MOUNT JULIET, Tenn. —Tennessee started drying out Thursday after days of drenching rain that caused flooding, stranded homeowners and drivers, washed out roads and forced a freight train off its tracks.
No deaths had been reported so far, but forecasters warned the inundation may not be over. More rain was expected to fall across the Southeast during the weekend from the same storm system, which also was prompting flood watches and pouring rain onto parts of Kentucky, North Carolina and Virginia.
Most flood watches and warnings in Tennessee had expired by Thursday afternoon, including one for Nashville, while remaining in effect for some areas to the northeast. Even with possible flooding in the Cumberland River and other creeks in the state, it likely will not cause the same devastation wrought by heavy rains in early May.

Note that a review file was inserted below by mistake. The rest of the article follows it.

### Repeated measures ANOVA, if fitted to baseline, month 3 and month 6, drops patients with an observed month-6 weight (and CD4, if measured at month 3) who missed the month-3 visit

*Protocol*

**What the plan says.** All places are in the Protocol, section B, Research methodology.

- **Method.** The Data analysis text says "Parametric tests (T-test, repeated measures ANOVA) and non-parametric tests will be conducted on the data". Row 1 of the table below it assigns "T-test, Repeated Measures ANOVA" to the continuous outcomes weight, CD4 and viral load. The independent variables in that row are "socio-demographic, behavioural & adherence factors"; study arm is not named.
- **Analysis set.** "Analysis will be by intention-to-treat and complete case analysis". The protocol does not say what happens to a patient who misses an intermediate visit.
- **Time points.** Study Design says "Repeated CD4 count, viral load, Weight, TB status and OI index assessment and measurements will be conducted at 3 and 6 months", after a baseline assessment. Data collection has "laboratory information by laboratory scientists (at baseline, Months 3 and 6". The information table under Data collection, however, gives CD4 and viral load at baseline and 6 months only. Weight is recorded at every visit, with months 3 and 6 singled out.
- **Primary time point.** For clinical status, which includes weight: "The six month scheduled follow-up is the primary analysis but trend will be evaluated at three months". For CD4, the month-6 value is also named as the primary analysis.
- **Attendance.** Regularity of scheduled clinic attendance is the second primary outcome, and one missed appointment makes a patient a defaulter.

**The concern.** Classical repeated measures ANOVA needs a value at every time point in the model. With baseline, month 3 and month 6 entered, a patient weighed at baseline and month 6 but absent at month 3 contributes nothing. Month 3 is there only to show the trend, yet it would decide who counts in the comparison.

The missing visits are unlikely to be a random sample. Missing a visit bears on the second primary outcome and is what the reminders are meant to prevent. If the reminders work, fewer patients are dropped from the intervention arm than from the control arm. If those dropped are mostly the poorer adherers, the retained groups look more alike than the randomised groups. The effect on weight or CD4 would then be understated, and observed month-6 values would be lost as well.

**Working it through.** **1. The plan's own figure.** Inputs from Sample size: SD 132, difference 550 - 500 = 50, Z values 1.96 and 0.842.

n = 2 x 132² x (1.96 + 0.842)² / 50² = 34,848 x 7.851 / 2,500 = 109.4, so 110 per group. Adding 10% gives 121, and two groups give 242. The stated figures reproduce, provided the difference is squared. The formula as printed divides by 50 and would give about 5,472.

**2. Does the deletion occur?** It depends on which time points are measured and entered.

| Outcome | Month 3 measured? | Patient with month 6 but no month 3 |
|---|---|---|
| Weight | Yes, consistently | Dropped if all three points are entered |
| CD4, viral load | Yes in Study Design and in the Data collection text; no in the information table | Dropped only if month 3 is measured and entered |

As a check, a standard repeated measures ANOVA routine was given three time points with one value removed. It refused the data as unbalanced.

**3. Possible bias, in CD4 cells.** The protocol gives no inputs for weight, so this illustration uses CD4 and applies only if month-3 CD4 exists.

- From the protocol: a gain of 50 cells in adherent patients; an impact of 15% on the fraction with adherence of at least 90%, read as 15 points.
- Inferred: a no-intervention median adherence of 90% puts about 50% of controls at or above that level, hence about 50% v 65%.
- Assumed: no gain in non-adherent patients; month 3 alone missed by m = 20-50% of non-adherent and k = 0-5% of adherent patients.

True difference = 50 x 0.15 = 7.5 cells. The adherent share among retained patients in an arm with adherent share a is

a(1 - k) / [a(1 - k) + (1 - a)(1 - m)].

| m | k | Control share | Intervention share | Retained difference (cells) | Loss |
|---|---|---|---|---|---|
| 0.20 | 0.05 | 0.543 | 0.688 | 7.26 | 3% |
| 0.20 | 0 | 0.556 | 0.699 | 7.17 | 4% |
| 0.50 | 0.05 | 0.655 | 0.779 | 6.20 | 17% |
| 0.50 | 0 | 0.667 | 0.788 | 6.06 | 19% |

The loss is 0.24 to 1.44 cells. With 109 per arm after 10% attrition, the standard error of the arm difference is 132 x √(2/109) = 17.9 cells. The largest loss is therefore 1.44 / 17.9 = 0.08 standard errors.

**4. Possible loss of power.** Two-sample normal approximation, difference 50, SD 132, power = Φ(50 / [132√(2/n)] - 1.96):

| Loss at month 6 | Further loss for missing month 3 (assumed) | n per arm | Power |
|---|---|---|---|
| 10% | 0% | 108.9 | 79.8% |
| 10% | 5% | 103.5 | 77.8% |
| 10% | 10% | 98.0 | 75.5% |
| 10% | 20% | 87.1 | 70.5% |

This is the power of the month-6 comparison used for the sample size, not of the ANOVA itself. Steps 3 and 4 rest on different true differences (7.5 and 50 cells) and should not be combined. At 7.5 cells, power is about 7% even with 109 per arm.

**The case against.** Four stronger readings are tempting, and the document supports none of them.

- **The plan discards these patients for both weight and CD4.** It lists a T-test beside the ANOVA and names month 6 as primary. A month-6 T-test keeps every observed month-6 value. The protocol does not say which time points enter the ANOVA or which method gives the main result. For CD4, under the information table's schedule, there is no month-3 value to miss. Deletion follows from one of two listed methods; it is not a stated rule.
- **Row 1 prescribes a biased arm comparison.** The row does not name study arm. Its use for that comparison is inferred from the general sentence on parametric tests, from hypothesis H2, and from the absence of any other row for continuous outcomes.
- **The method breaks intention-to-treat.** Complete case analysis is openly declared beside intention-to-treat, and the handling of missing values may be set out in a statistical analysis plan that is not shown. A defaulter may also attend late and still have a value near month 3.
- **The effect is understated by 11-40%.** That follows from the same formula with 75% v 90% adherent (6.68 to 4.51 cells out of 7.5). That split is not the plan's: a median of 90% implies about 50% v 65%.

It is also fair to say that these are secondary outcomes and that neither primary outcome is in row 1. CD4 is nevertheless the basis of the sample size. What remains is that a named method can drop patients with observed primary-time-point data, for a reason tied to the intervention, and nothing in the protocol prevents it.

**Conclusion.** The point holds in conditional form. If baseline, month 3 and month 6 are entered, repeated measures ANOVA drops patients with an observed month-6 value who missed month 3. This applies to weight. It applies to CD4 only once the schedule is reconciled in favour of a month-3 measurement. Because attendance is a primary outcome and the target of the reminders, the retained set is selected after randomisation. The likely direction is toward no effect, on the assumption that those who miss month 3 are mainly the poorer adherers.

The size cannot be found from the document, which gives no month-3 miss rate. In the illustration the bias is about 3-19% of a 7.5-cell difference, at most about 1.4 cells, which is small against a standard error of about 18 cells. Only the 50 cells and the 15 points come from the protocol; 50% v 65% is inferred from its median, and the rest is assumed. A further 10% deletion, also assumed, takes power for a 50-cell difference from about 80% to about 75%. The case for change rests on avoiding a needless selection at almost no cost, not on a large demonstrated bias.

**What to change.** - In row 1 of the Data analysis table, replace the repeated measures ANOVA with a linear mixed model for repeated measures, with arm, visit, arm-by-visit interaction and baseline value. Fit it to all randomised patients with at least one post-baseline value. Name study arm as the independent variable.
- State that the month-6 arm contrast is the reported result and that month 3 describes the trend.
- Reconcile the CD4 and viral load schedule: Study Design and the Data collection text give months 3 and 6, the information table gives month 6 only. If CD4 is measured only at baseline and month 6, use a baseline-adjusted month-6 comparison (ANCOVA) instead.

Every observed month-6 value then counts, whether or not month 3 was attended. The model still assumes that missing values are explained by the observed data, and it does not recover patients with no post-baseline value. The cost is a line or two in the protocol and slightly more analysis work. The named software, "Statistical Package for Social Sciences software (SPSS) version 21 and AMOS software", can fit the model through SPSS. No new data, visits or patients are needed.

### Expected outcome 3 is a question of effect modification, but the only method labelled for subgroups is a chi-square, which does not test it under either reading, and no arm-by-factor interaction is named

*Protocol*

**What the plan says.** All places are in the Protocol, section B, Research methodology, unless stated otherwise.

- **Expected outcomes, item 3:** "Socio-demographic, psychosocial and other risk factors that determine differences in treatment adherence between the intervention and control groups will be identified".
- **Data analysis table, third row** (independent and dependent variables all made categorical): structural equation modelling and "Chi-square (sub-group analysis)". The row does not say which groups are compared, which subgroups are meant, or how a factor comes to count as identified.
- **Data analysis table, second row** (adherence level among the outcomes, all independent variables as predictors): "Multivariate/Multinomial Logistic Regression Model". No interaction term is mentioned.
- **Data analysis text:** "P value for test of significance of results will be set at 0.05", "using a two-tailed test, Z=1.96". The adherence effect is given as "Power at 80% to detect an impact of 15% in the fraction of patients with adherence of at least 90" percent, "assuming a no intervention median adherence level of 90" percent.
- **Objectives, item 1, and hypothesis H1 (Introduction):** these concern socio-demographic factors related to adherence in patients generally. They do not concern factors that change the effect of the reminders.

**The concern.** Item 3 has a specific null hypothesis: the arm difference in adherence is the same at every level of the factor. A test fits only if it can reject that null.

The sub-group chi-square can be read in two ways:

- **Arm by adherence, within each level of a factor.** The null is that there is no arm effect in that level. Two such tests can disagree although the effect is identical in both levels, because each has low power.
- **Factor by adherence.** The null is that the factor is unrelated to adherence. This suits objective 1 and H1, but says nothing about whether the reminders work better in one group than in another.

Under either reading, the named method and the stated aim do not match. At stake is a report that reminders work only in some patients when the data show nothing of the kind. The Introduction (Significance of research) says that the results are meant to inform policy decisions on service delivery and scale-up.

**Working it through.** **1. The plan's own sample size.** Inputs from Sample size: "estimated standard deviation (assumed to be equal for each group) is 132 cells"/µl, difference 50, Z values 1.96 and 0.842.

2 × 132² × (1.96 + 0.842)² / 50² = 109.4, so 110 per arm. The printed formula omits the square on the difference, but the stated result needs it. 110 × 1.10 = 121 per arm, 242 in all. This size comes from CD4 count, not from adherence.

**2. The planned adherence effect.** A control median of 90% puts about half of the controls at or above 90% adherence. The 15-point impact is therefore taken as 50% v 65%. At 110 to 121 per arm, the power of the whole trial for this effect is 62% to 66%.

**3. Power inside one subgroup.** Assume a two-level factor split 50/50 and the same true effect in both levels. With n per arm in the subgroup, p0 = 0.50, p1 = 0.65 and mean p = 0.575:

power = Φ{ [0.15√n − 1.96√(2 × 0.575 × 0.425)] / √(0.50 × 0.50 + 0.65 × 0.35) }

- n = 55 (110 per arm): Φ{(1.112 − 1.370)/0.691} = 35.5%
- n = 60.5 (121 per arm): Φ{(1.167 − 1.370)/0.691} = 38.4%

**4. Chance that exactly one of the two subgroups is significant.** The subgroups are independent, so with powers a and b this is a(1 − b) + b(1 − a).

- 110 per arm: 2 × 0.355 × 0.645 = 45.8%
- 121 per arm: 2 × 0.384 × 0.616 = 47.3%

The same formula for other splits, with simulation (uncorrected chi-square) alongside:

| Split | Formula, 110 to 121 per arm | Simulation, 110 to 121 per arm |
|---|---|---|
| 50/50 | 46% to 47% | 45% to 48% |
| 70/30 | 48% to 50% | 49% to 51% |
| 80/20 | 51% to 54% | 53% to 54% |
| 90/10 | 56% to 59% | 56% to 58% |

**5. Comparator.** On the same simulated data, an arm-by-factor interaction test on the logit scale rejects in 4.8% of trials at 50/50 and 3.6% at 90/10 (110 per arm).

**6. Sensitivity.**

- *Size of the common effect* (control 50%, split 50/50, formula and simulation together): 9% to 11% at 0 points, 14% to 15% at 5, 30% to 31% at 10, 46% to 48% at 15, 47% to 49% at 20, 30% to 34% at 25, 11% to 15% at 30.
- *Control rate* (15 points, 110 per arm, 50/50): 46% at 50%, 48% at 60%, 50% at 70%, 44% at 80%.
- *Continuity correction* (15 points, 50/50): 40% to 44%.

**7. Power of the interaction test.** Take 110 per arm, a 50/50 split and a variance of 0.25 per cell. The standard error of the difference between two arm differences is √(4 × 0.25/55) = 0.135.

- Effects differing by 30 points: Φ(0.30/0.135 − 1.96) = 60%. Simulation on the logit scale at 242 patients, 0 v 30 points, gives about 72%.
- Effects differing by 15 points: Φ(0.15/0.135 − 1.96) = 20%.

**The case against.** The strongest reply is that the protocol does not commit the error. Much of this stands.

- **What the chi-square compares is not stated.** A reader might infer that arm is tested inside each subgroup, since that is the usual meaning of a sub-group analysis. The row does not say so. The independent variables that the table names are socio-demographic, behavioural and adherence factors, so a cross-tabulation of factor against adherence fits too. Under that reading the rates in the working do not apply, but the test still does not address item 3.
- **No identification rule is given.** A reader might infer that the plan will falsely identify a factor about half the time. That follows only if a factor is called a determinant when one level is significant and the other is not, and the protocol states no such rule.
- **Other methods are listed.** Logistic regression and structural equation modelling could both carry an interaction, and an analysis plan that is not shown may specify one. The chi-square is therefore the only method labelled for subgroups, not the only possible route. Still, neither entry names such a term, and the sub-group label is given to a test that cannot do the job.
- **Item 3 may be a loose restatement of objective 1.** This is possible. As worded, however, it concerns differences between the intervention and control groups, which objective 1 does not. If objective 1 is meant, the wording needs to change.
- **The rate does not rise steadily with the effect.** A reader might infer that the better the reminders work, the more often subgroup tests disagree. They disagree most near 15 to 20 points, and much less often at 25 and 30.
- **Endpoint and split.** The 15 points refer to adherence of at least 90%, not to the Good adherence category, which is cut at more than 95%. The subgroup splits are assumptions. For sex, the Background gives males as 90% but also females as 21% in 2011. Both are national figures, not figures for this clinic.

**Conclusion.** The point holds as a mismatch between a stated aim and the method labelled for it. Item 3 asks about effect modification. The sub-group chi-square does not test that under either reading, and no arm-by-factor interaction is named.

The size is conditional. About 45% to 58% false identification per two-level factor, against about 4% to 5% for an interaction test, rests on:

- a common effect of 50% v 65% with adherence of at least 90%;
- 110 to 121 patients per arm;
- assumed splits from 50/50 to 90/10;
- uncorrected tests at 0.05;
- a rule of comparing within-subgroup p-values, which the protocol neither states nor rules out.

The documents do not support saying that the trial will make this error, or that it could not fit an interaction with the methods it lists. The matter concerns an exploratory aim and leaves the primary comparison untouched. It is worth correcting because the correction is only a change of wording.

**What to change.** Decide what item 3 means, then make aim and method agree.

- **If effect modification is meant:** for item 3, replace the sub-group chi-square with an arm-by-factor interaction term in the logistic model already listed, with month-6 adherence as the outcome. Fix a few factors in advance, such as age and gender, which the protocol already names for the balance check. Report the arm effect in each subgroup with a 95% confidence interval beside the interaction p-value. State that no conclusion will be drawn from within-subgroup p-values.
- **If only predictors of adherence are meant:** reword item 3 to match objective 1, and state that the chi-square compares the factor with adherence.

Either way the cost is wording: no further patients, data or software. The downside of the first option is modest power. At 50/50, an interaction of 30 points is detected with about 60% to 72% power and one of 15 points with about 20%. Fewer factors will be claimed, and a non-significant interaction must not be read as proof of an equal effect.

Still, officials were making plans for possible evacuations and preparing sandbags for downtown Nashville and other riverfront areas that previously flooded.
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Whooping cranes may return to Louisiana
NEW ORLEANS — The whooping crane — one of the world's most endangered birds and one of the first animals on the U.S. endangered list — could be back in Louisiana's wetlands as early as February under a U.S. Fish and Wildlife Service proposal.
The long-legged birds with the distinctive call haven't lived in the wild in Louisiana since 1950.
Under the plan, young birds would be released into a pen about 125 miles west of New Orleans in Louisiana's bayou country after they are raised by people wearing shapeless white "crane suits."
It's an area where whooping cranes once lived and raised young.
The birds will eventually be able to fly out, but likely will remain in the area because whooping cranes must be taught to migrate, Bill Brooks, a biologist with the U.S. Fish and Wildlife Service, said Wednesday.